Jan. 15 (Bloomberg) -- Iron ore fell below $130 a dry ton for the first time since August on expectations demand in China will slow before the country’s Lunar New Year holiday and as Goldman Sachs Group Inc. forecasts further losses.
Ore with 62 percent iron content delivered to the Chinese port of Tianjin declined 1.1 percent to $129.50 a ton yesterday, the lowest since July 16, according to data from The Steel Index Ltd. That’s the first time the raw material traded below $130 a ton since Aug. 1, the data show.
Iron ore climbed 15 percent in the second half of 2013 as China, the world’s biggest buyer, boosted stockpiles to the highest in more than a year. Prices may correct as soon as the end of this quarter as production increases, according to Goldman Sachs. Cold weather and new year holidays typically curb output in China, Credit Suisse Group AG says. The holiday runs from Jan. 31 to Feb. 6 this year.
Prices have dropped “on a marked slowdown in restocking from steel mills ahead of the Chinese New Year and weaker downstream steel prices,” Australia & New Zealand Banking Group Ltd. analysts led by Mark Pervan wrote in a note today. “With mills reporting ample inventory cover, nearing 45 days, we expect buying to remain light and some further downside in spot prices.”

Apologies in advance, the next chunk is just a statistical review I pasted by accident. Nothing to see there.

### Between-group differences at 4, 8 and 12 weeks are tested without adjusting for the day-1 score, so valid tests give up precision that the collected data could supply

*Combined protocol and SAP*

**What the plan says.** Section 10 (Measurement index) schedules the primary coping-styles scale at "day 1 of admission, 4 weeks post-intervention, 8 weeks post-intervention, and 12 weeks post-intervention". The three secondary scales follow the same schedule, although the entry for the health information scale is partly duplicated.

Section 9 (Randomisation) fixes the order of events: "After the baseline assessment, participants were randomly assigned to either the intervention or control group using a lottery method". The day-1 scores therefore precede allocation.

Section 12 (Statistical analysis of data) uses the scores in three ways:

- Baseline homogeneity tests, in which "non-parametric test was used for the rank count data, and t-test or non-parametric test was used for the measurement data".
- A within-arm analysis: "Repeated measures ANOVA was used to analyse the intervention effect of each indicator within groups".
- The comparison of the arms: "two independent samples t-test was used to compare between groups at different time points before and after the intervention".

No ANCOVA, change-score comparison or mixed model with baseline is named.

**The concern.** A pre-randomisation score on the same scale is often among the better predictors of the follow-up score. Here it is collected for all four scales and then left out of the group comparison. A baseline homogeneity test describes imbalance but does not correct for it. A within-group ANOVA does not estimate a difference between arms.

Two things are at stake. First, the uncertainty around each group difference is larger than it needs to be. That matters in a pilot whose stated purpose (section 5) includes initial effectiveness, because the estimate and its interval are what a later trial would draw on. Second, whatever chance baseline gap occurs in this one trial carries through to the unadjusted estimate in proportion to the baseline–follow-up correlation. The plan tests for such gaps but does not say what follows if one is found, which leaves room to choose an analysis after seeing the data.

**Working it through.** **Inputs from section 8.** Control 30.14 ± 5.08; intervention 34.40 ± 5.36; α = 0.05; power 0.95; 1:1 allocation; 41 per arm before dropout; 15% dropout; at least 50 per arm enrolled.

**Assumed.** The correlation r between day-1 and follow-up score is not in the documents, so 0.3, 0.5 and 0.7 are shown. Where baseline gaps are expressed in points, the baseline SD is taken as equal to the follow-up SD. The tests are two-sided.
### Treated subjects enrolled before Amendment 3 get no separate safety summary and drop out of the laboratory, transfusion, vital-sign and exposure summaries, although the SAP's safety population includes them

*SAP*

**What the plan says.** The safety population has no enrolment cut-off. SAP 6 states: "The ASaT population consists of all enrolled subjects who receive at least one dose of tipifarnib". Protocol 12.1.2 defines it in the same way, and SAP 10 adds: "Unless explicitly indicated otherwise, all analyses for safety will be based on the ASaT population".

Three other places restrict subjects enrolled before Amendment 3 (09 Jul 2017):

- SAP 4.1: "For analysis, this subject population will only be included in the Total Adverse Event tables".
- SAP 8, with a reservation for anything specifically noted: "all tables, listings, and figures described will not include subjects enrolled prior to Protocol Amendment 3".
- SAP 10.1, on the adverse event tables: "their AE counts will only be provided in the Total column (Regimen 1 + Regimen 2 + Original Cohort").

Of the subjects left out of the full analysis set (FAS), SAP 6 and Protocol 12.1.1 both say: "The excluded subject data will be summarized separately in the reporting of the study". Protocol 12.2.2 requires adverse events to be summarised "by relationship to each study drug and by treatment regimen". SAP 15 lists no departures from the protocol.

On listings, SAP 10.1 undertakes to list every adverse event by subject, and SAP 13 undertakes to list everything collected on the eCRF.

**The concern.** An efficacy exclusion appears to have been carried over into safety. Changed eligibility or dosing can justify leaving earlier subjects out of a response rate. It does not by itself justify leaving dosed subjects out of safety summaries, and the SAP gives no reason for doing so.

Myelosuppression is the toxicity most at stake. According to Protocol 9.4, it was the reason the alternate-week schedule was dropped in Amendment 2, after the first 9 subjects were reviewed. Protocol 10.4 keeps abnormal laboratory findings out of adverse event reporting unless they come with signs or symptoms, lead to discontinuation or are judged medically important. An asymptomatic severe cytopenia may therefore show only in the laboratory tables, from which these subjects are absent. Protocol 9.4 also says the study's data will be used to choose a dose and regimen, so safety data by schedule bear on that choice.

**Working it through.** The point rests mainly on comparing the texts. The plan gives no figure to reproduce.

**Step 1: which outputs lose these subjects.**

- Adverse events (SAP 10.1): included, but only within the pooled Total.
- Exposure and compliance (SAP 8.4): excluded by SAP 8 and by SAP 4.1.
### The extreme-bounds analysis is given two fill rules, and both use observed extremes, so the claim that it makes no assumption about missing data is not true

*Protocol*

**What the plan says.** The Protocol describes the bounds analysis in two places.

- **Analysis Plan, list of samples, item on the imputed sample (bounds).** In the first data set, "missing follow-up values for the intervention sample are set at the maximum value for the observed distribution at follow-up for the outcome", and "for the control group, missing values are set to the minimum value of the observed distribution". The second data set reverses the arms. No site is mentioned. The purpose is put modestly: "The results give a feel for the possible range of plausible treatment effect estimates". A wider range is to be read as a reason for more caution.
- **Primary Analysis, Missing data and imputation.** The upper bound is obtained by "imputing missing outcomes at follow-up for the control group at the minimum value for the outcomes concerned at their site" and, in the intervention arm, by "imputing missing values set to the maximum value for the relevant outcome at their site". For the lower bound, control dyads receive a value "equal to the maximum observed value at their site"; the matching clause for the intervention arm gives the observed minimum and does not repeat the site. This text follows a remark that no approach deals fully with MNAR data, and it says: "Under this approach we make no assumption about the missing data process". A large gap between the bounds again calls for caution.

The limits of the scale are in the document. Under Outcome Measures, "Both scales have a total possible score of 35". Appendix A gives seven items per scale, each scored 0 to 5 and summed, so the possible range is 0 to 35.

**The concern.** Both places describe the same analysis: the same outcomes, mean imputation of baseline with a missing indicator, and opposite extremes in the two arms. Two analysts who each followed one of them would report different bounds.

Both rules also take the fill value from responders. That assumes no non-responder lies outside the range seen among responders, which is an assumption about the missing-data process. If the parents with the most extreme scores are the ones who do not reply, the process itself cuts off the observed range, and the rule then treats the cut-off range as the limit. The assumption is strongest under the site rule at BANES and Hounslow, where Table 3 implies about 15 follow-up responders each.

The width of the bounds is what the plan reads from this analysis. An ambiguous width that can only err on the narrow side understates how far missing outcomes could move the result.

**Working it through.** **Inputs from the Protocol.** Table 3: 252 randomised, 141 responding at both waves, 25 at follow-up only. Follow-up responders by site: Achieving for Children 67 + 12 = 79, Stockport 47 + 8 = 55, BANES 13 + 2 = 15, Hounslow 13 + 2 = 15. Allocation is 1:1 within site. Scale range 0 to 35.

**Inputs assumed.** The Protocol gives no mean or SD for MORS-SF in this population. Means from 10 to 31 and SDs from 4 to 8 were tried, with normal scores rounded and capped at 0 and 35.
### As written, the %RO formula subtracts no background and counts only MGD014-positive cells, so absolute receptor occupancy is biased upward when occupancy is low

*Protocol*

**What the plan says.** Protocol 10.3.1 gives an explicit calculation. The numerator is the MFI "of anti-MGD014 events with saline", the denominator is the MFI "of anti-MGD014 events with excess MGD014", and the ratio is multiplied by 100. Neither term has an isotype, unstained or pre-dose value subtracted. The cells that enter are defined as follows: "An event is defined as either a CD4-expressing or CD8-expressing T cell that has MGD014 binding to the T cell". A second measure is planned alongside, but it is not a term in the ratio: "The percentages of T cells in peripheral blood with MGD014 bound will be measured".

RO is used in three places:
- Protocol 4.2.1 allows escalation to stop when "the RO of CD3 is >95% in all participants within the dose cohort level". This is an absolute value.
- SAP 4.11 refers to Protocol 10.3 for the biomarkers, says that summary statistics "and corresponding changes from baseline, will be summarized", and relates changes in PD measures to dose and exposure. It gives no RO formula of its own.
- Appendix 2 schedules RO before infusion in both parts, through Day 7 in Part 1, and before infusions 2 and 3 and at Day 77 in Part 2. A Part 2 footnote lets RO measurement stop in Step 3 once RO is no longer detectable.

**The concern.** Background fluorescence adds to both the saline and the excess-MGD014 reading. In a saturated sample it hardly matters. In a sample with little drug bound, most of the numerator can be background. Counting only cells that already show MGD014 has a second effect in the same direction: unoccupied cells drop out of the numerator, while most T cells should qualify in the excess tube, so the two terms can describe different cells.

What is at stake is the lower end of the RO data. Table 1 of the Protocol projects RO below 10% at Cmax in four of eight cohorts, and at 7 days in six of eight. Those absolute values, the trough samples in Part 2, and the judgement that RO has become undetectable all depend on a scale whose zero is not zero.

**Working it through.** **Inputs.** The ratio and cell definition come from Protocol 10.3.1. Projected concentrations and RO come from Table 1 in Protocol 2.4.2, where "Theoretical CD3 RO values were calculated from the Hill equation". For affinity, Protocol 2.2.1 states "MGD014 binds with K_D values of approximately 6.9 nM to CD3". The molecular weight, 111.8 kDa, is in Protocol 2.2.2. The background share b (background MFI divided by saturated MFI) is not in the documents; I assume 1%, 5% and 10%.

Iron ore for May delivery on the Dalian Commodity Exchange fell 0.1 percent to close at 879 yuan ($145) a ton. Steel reinforcement bar for May delivery on the Shanghai Futures Exchange gained 0.2 percent to close at 3,498 yuan a metric ton. Prices tumbled for a fifth week in the period ended Jan. 10.
A global seaborne surplus will emerge in the second quarter as supply outweighs demand, Goldman said Jan. 12, predicting prices to average $108 a ton this year. Credit Suisse said Jan. 6 that it expects a “significant correction” as miners including Rio Tinto Group and Fortescue Metals Group Ltd. push the global surplus to 42 million tons this year.
“We’ll see where things develop over the year, but certainly there is more supply coming into the market this year than happened last year,” Evy Hambro, the manager of BlackRock Inc.’s $8 billion World Mining Fund, said on Jan. 10. Rio, Fortescue, BHP Billiton Ltd. and Vale SA will account for about 93 percent of supply growth this year, Credit Suisse estimates.
Iron ore inventories at Chinese ports were 83.57 million tons on Jan. 10, the highest since November 2012, according to Beijing Antaike Information Development Co. Steel stockpiles gained for a fourth straight week to 5.52 million tons as of Jan. 10, according to data from Shanghai Steelhome Information Technology Co.
Iron ore can be measured in dry tons, or metric tons less moisture. At the port of Tianjin, moisture can account for 8 percent to 10 percent of the ore’s weight.
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